Her face is an angled overture of dead fucking;
Her eyes have the sheen of lubricating gel;
Her breasts are cold and pointed under dark clothes;
Pubic mound and buttocks assert like rising, sluicing whales.

The fact that Robert Mills has thought this, written it down, rhymed it, and sent it off with the hope that it get published is amusing, yes, but with two more stanzas of it, ending on, ‘Brain, mind, are no different in orgasm or when she pisses; / Her marble turds are the fragmentation of polyester civilisation’, your amusement quickly pales.

I want to wake up in your arms;
I want to lick your flesh in all sexual charms;
I want to go in fluid ecstasy to your womb
And merge alive from our joyless mutual mental tomb.
You you glorious angelic big bitch
Belong to and love another in this appalling life itch!

Whether you find this funny or depressing (certainly a bookful would give anyone headaches) is subjective; we can all agree, however, that it’s bad. What right has such verse to judge life appalling? If he had confined himself to horny rants, Mills would have earned the absolving influence of our laughter, but he writes often as though he held the serious belief that people ought to listen, and so, when he writes badly, since he’s demanding our attentive judgement, he is nakedly bad.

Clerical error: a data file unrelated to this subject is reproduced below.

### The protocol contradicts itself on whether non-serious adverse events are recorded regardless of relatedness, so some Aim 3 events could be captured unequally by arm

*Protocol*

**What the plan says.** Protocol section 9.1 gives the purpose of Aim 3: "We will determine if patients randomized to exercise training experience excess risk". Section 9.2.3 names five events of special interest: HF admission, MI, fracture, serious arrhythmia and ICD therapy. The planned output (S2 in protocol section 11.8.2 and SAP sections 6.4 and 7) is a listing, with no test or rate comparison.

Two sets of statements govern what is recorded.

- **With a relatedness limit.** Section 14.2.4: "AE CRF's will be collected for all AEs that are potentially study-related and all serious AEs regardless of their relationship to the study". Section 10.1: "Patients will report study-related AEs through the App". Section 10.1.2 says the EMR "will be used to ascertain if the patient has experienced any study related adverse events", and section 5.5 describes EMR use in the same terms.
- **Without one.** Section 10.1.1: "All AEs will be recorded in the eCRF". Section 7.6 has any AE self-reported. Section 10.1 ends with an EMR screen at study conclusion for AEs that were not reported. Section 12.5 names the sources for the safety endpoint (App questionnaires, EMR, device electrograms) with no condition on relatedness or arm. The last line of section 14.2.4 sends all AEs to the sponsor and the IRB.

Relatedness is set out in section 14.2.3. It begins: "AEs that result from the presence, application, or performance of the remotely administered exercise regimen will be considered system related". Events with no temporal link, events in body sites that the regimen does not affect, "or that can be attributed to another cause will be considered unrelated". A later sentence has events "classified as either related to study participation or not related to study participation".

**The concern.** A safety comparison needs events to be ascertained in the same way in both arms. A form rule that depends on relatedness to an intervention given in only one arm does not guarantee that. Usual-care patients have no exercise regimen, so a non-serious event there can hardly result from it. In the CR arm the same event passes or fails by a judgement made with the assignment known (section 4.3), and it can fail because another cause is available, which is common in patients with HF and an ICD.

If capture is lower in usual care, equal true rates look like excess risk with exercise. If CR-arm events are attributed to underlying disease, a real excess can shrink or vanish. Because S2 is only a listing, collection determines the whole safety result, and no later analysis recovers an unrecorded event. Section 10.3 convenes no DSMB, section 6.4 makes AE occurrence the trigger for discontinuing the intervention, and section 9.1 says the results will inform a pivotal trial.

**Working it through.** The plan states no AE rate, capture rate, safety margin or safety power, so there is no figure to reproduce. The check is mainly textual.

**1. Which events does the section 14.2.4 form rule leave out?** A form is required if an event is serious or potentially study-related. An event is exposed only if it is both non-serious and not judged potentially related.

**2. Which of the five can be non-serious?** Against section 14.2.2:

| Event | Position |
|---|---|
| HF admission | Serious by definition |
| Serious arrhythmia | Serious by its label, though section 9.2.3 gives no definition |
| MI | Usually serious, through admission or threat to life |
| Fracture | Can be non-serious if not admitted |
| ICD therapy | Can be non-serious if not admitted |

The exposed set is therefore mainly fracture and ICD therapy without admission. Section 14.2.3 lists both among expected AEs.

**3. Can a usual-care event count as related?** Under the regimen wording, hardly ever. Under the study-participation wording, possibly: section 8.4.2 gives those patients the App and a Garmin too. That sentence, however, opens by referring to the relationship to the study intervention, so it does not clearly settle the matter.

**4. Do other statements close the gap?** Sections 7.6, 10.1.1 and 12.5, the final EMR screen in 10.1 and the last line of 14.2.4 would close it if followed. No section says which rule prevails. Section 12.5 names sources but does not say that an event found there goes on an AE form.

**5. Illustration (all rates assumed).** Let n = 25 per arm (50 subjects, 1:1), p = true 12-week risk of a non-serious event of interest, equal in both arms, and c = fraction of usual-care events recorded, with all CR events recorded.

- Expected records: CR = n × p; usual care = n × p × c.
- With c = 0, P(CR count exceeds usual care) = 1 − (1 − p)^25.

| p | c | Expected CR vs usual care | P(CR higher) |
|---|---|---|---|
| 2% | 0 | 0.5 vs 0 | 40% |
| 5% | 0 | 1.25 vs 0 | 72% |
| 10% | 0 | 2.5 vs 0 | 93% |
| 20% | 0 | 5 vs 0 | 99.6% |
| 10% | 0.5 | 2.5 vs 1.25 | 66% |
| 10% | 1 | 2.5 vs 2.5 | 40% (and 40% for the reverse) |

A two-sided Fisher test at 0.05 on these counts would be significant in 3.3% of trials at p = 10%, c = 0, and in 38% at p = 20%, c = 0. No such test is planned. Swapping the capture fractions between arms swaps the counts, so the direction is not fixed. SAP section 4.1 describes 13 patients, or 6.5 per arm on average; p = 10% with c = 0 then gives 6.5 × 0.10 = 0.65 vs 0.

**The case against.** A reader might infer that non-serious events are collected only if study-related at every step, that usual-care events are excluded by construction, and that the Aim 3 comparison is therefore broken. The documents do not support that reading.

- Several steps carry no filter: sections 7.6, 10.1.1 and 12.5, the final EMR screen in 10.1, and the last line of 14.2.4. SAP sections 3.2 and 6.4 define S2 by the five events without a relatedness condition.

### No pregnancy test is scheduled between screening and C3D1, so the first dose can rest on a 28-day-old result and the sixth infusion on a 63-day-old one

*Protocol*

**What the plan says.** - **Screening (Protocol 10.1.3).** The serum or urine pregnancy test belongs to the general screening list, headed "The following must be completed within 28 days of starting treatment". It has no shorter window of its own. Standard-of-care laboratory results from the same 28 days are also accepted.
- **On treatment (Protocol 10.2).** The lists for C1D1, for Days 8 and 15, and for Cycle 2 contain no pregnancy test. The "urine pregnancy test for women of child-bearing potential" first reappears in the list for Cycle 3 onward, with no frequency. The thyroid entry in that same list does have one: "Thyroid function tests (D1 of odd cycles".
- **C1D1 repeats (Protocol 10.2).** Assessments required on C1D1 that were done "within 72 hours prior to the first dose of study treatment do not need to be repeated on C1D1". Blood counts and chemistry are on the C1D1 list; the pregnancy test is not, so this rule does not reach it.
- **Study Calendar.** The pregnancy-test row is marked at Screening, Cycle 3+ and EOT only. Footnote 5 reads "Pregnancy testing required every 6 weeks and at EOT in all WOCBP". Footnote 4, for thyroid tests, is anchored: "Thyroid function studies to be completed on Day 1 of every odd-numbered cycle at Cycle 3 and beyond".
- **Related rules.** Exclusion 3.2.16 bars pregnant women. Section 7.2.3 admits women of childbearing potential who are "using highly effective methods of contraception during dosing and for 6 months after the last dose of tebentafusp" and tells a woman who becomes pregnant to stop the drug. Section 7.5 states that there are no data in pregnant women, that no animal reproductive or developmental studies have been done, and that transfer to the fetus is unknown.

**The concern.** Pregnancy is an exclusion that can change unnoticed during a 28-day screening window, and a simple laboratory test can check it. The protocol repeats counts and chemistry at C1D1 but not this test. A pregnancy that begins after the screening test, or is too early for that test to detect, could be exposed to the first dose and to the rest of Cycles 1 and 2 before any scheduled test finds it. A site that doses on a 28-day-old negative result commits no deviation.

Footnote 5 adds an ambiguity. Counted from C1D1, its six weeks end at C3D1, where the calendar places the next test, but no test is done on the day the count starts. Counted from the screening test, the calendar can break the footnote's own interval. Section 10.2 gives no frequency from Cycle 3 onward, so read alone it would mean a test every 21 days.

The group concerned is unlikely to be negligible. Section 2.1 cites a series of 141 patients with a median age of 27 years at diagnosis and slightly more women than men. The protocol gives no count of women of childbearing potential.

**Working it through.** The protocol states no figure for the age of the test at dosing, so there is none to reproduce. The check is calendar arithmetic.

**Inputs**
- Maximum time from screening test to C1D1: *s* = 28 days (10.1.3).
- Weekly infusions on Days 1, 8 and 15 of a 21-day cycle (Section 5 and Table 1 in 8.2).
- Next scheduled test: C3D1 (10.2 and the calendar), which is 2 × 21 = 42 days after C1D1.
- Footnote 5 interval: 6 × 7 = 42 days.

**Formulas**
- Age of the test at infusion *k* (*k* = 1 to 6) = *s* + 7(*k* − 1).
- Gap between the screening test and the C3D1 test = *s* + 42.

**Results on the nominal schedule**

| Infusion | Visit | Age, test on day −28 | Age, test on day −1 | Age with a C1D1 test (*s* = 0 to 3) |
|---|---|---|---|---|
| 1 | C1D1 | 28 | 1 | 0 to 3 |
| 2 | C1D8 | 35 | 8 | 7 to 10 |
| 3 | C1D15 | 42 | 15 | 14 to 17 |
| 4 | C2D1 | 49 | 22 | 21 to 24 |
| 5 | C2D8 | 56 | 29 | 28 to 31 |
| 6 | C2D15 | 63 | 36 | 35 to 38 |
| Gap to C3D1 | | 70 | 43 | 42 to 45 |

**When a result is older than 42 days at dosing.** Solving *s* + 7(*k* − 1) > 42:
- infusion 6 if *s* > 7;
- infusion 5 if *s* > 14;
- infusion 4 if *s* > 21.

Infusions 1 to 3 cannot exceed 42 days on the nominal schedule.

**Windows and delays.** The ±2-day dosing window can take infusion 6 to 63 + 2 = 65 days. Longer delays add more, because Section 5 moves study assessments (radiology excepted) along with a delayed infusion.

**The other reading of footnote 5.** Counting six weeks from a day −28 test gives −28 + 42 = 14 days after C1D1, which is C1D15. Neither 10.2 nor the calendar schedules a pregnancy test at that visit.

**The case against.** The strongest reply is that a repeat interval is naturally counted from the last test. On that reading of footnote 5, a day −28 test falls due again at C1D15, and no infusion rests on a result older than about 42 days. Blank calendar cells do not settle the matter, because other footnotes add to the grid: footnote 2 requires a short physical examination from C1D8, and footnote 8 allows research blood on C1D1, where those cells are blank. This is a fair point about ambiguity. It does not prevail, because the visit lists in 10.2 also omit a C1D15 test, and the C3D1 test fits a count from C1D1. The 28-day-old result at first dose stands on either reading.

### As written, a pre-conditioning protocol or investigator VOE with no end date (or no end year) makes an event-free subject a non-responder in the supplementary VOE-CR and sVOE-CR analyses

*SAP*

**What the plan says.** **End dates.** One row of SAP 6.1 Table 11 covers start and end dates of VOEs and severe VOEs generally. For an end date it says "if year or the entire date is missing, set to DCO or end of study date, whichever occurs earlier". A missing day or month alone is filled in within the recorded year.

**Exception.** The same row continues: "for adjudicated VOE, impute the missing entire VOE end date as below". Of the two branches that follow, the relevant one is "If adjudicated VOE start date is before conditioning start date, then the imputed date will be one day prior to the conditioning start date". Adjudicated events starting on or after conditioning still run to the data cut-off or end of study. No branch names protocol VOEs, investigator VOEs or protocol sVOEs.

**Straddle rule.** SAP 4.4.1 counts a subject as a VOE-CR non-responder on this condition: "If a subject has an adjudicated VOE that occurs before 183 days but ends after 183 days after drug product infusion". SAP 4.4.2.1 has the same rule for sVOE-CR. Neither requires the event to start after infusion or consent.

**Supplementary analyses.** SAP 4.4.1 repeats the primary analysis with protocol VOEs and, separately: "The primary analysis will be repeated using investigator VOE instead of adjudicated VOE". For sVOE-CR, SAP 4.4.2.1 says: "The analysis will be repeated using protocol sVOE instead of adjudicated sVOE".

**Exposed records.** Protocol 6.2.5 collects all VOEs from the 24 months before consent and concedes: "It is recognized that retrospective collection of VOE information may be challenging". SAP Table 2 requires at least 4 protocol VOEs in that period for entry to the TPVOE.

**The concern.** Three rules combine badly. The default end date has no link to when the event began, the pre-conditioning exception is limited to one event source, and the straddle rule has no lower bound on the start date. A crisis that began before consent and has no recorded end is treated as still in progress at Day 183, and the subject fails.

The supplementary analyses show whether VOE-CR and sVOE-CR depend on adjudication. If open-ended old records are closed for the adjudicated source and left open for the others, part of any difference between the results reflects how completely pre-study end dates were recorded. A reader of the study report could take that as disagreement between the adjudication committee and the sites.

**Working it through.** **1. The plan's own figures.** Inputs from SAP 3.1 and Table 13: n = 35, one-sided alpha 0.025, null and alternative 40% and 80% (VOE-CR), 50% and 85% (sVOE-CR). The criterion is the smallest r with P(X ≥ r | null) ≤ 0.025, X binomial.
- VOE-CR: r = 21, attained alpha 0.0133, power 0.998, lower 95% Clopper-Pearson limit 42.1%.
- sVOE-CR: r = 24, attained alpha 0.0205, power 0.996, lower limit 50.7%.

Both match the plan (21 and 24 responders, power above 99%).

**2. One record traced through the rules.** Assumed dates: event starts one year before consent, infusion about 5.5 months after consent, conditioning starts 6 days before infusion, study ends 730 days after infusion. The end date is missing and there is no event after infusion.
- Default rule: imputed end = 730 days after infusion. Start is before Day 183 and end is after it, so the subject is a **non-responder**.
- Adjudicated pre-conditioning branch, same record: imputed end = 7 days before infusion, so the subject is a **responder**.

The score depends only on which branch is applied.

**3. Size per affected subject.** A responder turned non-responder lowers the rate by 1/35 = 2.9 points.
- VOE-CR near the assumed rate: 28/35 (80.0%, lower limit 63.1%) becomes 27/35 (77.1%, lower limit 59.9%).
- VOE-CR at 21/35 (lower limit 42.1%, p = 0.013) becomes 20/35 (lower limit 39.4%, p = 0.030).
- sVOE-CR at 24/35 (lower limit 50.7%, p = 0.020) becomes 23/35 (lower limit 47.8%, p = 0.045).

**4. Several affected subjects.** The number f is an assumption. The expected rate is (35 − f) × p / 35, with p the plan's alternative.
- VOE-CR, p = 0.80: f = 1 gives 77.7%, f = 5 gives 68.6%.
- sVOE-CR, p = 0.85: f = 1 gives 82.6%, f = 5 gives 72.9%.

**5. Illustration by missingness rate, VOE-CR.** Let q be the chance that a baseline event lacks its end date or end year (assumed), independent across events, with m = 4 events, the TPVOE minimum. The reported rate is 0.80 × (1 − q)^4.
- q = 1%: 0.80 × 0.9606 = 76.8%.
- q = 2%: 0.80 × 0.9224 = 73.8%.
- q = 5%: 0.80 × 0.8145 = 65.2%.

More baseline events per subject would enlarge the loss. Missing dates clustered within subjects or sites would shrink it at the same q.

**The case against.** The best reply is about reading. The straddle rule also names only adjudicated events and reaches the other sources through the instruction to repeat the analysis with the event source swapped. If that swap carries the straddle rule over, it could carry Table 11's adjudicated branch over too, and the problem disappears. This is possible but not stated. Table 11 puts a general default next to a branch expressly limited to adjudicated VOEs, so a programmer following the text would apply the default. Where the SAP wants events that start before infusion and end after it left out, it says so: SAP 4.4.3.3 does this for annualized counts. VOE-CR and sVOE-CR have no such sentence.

I watched mental wine drown the sky

Jemima stole from her best mate –

Immediately it’s clear Blythell is telling a story; she confirms the smallness of her ambition with a homely colloquialism, ‘best mate’, which also works for Jemima (analogously to free indirect speech) as appropriated diction. In Mills, carrying on the style of the title, there is thick alliteration—a heavy play on the n consonant, a strong correspondence between ‘watched’ and ‘wine’—there is pseudo-Audenesque reduction of the celestial to the malleable and palpable, and in ‘mental wine’ there is what was potentially a surprising juxtaposition deprived of that quality by strangeness and nonsense. In other words, Mills’ line bears the watermark of good poetry: you can just see where beauty might have taken root, but there is no colour or strength, only the outline of what is wanting. Unfortunately this means the line sinks to pretension, in that it appears the poet intended great things for it, and perhaps thought he’d pulled them off, but to readers the signals of intention, betokening a tone of self-importance, will be all that subsist there. Here is a snatch of successful poetry: